MetaPost Publications

The labels in square brackets are the ones used in the bibtex version of my publication list.

[Hobby89a] John D. Hobby, A METAFONT-like System with PostScript Output, Tugboat, the TeX User's Group Newsletter, 10(4), 1989.

The MetaPost system implements a language very much like METAFONT except that the output is expressed with cubic splines and PostScript commands rather than in METAFONT's raster-oriented Generic Font Format. It is a powerful language for expressing figures for documents printed on PostScript printers, and it can also be used for creating PostScript fonts.

The data types are mostly the same as in METAFONT, except that pictures represent a continuous version of what is scan-converted in order to create METAFONT's pictures. Some raster-oriented METAFONT primitives are removed and primitives for expressing PostScript concepts are added. Facilities are also included for adding text to pictures. This should make it convenient for figures to include labels that match the typography of the rest of the document.

CSTR 162

[Hobby92] John D. Hobby, A User's manual for MetaPost, AT&T Bell Laboratories Computing Science Technical Report 162, 1992.

Figure 24

The MetaPost system implements a picture-drawing language very much like Knuth's METAFONT except that it outputs PostScript commands instead of run-length-encoded bitmaps. MetaPost is a powerful language for producing figures for documents to be printed on PostScript printers. It provides easy access to all the features of PostScript and it includes facilities for integrating text and graphics.

This document serves as an introductory user's manual. It does not require knowledge of METAFONT or access to The METAFONTbook, but both are beneficial. An appendix explains the differences between MetaPost and METAFONT.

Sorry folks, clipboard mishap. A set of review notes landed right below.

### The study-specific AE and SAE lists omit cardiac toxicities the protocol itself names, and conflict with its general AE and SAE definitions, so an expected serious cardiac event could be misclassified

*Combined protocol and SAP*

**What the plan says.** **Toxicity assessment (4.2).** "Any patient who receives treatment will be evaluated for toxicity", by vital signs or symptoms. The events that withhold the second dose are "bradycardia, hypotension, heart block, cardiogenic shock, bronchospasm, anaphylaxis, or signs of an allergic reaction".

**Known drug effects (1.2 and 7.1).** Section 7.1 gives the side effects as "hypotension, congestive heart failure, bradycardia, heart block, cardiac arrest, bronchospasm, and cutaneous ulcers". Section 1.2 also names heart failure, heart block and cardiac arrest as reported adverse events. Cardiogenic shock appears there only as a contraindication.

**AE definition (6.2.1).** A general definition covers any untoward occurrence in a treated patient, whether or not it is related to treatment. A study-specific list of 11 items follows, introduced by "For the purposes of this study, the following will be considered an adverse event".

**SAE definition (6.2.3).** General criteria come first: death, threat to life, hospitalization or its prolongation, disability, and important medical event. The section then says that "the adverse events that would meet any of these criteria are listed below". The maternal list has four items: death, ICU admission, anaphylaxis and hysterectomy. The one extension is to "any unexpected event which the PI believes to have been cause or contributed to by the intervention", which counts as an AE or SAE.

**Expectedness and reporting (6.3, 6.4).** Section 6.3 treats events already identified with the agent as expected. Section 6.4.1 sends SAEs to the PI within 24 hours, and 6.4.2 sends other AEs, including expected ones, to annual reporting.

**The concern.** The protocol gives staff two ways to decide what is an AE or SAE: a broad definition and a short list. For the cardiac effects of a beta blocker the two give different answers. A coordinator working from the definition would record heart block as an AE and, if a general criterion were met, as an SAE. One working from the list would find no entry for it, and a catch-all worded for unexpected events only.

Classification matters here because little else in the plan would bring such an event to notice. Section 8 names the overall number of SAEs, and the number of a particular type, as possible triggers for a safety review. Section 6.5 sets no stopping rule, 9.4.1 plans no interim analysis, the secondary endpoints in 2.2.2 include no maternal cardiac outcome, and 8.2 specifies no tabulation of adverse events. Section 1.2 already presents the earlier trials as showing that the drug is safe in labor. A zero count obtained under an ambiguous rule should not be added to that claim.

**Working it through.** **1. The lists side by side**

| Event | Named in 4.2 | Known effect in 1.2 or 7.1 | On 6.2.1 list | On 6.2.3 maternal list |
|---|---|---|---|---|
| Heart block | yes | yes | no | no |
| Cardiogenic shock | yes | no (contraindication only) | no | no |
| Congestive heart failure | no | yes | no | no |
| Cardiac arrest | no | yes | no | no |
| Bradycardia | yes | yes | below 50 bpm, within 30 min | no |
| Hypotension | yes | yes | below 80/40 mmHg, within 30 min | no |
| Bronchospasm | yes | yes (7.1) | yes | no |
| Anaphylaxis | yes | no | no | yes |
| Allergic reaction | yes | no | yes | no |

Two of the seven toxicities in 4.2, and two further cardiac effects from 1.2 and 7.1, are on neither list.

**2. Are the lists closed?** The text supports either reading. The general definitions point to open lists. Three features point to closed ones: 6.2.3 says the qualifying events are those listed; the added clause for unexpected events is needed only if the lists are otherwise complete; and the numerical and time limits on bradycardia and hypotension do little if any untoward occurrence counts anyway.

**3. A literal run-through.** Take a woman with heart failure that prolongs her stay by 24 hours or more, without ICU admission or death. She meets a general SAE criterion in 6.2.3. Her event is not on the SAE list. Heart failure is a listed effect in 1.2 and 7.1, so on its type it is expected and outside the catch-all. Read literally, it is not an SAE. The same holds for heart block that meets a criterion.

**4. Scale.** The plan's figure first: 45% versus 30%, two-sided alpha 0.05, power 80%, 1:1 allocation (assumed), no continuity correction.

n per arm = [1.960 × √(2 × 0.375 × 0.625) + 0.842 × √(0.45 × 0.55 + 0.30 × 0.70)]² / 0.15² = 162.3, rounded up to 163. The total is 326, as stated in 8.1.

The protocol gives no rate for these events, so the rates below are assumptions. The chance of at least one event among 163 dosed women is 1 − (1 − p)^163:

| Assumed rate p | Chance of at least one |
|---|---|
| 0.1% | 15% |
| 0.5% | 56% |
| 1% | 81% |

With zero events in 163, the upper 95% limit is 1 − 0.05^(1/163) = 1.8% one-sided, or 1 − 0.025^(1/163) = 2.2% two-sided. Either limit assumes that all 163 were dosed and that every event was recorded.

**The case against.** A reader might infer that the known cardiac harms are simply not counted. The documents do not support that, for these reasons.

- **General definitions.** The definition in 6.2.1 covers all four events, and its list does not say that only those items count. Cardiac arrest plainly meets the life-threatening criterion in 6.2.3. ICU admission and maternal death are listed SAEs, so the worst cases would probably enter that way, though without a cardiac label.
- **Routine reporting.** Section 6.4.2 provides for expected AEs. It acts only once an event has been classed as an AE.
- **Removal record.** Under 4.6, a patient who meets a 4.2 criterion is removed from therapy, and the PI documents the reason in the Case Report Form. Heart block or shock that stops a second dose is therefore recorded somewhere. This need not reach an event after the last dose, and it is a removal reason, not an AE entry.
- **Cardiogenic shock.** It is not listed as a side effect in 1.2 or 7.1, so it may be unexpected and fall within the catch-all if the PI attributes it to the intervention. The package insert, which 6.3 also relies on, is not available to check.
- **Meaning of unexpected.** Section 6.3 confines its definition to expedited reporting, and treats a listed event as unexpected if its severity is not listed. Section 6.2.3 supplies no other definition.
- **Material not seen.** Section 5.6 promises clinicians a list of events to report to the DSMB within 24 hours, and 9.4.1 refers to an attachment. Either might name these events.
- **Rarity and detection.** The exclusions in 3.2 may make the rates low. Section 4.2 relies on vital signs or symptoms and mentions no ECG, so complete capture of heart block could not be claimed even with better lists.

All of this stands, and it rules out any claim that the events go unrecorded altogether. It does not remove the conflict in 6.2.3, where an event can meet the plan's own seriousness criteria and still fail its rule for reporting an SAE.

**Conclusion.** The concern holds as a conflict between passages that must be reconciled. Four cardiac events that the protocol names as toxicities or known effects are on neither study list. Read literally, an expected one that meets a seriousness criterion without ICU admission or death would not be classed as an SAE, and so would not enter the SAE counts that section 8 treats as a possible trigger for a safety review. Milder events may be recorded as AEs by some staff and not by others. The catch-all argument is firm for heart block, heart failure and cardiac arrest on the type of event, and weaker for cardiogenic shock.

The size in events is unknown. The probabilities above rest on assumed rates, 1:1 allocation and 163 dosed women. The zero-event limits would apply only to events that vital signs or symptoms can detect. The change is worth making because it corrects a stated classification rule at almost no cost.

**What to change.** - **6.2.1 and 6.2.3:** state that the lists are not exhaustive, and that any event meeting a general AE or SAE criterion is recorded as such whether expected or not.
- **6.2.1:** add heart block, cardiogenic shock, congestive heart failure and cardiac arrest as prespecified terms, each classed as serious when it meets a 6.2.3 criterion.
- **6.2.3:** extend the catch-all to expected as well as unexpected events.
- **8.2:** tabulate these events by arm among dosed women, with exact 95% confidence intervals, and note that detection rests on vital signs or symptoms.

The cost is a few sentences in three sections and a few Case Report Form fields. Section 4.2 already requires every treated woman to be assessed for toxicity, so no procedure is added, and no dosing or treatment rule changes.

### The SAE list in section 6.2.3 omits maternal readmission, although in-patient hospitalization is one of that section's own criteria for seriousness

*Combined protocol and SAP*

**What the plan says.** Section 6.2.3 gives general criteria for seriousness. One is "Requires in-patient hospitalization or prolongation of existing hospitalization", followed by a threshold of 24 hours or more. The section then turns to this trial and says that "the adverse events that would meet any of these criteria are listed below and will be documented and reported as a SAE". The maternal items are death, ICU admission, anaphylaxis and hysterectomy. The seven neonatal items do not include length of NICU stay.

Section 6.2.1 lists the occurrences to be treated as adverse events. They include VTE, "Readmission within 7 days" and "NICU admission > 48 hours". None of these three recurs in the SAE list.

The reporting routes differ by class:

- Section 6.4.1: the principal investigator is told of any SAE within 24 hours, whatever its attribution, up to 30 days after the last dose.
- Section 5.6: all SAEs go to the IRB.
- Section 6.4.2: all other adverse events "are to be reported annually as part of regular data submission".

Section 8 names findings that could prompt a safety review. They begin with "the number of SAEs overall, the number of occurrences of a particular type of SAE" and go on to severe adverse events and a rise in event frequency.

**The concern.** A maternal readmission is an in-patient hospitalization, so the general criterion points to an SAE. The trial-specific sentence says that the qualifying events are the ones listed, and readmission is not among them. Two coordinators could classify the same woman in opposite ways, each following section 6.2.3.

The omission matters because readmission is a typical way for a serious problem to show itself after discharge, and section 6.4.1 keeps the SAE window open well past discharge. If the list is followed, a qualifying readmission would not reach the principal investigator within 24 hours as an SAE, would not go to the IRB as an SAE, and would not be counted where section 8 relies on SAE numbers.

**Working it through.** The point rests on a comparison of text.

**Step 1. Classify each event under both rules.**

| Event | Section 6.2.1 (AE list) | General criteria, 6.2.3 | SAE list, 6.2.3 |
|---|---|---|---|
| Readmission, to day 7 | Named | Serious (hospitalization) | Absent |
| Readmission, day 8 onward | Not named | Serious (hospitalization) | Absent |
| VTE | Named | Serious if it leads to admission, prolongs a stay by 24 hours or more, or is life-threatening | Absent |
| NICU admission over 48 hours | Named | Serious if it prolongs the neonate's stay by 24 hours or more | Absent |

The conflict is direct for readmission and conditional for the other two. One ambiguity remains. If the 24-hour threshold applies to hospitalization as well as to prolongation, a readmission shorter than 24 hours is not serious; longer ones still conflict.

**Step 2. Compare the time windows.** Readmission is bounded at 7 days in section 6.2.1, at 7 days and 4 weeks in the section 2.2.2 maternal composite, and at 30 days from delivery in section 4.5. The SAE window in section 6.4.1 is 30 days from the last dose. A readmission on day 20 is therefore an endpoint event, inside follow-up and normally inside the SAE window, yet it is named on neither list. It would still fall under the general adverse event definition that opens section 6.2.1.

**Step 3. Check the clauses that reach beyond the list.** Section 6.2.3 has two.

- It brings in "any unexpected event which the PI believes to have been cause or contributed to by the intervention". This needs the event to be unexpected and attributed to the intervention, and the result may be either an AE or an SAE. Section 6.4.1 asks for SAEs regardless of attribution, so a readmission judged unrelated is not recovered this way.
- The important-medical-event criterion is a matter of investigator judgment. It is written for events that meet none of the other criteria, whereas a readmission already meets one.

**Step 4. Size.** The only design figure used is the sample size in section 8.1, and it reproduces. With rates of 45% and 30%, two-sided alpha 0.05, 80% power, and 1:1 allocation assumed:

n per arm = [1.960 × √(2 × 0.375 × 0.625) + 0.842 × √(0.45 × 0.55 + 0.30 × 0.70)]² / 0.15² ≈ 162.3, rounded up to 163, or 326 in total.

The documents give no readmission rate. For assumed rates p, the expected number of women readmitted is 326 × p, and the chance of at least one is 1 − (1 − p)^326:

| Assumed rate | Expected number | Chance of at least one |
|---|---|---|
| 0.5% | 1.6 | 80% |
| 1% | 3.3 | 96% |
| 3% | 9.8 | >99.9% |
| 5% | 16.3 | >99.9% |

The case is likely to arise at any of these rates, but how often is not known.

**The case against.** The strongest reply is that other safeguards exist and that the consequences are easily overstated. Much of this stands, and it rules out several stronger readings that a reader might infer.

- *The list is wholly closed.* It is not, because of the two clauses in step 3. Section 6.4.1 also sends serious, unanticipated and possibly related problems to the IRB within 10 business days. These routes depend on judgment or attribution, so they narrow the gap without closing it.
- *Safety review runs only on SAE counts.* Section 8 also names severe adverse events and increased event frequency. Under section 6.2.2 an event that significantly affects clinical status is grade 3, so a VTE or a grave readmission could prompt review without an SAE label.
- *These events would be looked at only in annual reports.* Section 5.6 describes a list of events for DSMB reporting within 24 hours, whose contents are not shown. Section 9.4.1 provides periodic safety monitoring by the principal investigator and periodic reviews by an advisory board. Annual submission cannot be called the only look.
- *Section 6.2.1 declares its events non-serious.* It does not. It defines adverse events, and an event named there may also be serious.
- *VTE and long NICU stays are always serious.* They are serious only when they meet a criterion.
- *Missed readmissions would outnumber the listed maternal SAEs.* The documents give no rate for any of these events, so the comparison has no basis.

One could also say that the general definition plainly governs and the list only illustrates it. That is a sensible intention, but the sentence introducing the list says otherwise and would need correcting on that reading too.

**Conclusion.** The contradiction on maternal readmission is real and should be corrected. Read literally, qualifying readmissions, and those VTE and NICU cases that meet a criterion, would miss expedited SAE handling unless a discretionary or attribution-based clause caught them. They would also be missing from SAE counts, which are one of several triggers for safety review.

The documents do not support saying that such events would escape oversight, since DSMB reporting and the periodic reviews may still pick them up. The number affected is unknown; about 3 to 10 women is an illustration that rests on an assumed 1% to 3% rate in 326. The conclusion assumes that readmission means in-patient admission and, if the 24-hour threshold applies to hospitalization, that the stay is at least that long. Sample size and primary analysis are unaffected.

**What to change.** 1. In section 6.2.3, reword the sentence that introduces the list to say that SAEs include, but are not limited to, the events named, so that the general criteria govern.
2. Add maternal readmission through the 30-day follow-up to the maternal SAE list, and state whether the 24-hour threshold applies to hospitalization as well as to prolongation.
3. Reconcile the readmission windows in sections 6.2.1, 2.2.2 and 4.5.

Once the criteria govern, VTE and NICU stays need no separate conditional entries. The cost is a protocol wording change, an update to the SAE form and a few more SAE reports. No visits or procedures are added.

Some recently-added features of the languages are documented only in a separate report. See below


[Hobby92a] John D. Hobby, Introduction to MetaPost, Proceedings of EuroTeX '92, 1992.

MetaPost is a picture-drawing language very much like METAFONT except with PostScript output. The language provides access to all major features of Level 1 PostScript® and it has facilities for integrating graphics with typeset text.

This paper gives a brief overview of the MetaPost language and how it can be used. A few of the more interesting features are described in detail.

CSTR 164

[Hobby93b] John D. Hobby, Drawing Graphs with MetaPost, AT&T Bell Laboratories Computing Science Technical Report 164, 1992.

Figure 7

This paper describes a graph-drawing package that has been implemented as an extension to the MetaPost graphics language. MetaPost has a powerful macro facility for implementing such extensions. There are also some new language features that support the graph macros. Existing features for generating and manipulating pictures allow the user to do things that would be difficult to achieve in a stand-alone graph package.